How did modern dogs evolve from wolf ancestors?

July 28, 2015

Although it has long been recognized that our faithful companion evolved from a wolflike ancestor, the detail of these events are hotly debated. Recently expanded studies of modern dog and modern wolf genomes have dispelled some previously held hypotheses, although the complete picture is still unresolved. These questions are considered in the July Scientific American, and are discussed in many recent professional journals and publications for the general public.

The classic model held that the dog evolved from the present day gray wolf, but this view is incorrect. DNA analysis has clearly demonstrated that both modern wolves and dogs evolved from a now extinct common ancestor, and this divergence likely occurred on a number of occasions, probably between 19,000 and 30,000 years ago.

Furthermore, identification of genes that program for domestication reveal that tame animals possess gene mutations that determine both domestic behavior and “dog-like” traits: spotted coats, reduced jaw size, curly tails and floppy ears. These features all trace back to fewer neural crest cells, affecting both physical traits and characteristics of the nervous system.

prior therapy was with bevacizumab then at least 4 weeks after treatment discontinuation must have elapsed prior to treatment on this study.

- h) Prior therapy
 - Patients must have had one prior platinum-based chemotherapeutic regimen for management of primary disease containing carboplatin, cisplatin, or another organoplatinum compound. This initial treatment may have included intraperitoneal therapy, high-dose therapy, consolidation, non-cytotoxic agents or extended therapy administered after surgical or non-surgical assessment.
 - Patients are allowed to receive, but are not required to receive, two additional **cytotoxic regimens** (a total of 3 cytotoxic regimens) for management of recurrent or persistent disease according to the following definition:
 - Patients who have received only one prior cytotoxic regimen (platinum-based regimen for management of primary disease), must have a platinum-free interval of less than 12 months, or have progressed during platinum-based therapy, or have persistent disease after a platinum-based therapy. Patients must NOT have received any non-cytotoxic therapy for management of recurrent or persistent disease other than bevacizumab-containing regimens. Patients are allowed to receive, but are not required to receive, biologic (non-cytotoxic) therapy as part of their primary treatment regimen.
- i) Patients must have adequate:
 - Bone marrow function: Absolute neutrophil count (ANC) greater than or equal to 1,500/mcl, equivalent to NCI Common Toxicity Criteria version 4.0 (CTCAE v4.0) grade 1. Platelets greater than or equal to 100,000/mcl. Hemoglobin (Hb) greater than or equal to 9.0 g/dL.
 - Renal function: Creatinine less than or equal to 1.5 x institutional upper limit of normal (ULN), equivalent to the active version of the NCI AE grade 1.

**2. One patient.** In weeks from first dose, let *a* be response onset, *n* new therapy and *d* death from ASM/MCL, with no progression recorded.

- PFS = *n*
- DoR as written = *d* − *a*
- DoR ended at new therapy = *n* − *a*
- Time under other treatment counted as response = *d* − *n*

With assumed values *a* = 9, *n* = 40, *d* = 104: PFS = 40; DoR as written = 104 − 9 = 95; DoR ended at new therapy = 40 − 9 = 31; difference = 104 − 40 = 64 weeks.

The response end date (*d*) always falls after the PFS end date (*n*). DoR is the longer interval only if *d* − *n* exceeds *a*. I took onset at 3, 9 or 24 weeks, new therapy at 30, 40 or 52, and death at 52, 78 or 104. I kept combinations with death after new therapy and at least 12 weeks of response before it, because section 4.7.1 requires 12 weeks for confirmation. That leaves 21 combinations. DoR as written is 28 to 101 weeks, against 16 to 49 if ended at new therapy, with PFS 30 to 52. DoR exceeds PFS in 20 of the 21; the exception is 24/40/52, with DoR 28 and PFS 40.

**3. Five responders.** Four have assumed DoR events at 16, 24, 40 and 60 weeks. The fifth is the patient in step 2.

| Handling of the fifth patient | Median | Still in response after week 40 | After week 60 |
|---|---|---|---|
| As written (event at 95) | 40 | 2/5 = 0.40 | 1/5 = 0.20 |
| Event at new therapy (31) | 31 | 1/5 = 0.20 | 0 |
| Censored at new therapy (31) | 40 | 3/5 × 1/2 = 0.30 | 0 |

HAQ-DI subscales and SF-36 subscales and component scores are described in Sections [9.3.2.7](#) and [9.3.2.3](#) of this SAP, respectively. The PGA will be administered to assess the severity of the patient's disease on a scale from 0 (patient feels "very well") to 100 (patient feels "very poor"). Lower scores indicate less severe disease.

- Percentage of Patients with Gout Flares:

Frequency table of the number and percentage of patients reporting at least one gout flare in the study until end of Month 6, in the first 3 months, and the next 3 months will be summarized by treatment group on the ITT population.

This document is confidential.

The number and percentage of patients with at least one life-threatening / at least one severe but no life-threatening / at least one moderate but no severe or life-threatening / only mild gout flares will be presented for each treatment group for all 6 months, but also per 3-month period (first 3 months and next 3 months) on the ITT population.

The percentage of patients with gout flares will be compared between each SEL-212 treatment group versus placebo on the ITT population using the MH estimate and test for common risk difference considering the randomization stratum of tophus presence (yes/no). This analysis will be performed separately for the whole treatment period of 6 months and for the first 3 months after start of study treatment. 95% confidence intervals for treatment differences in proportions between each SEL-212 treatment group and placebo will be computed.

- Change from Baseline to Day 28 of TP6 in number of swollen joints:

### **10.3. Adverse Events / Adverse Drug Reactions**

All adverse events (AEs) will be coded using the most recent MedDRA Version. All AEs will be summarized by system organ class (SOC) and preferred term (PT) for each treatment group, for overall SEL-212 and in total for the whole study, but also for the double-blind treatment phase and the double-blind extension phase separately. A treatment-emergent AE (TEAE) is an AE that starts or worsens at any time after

These observations are reinforced by domestication experiments of the fox, carried out over many years by researchers at Novosibirsk State University in the Russian Federation. By selecting for pups that are tame, generation after generation, the more docile animals take on more and more dog-like characteristics, suggesting a genetic linkage of these qualities with domesticity.

The big unsolved mystery is how a large, fierce carnivore was taken into the early human family, and became man’s best friend. The favored suggestion is that wolves tagged along after early human hunters, and a mutually beneficial relationship evolved by which the wolves helped the humans bring down large prey in exchange for a cut of the action. Over time natural selection would favor the cooperative and responsive wolves, especially those that could pick up cues during and after the hunt. And of course there would be strong selection for those less likely to cause a ruckus back at the den.

Given the amazing rapidity of the evolution of domesticity in the fox experiments, it is easy to see how this scenario could have occurred, perhaps over and over again, throughout the world, as humans, aided by their indispensable sidekick, moved forward on their conquest of the planet.


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